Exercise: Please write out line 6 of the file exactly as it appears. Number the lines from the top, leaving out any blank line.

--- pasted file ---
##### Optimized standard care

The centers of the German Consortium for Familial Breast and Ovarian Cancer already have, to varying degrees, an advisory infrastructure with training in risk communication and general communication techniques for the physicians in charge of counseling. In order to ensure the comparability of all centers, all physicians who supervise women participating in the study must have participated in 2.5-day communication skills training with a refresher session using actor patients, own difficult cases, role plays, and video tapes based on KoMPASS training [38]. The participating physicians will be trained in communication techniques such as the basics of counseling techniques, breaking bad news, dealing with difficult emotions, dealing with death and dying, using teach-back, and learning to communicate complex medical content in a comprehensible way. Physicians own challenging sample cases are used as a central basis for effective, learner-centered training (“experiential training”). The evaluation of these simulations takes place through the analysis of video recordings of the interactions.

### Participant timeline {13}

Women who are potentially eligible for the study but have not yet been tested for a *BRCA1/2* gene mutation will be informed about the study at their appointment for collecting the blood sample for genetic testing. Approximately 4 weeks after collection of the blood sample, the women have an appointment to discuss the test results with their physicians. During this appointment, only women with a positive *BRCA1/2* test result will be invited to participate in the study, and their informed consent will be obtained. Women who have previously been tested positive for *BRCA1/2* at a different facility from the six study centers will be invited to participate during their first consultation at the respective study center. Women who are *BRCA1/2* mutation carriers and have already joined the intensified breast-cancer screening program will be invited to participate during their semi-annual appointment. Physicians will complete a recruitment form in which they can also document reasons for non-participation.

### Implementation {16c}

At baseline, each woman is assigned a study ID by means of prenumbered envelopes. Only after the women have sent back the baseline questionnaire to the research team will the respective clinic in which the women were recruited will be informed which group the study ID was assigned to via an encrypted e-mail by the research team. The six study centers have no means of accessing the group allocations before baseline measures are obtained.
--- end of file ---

At baseline, each woman is assigned a study ID by means of prenumbered envelopes. Only after the women have sent back the baseline questionnaire to the research team will the respective clinic in which the women were recruited will be informed which group the study ID was assigned to via an encrypted e-mail by the research team. The six study centers have no means of accessing the group allocations before baseline measures are obtained.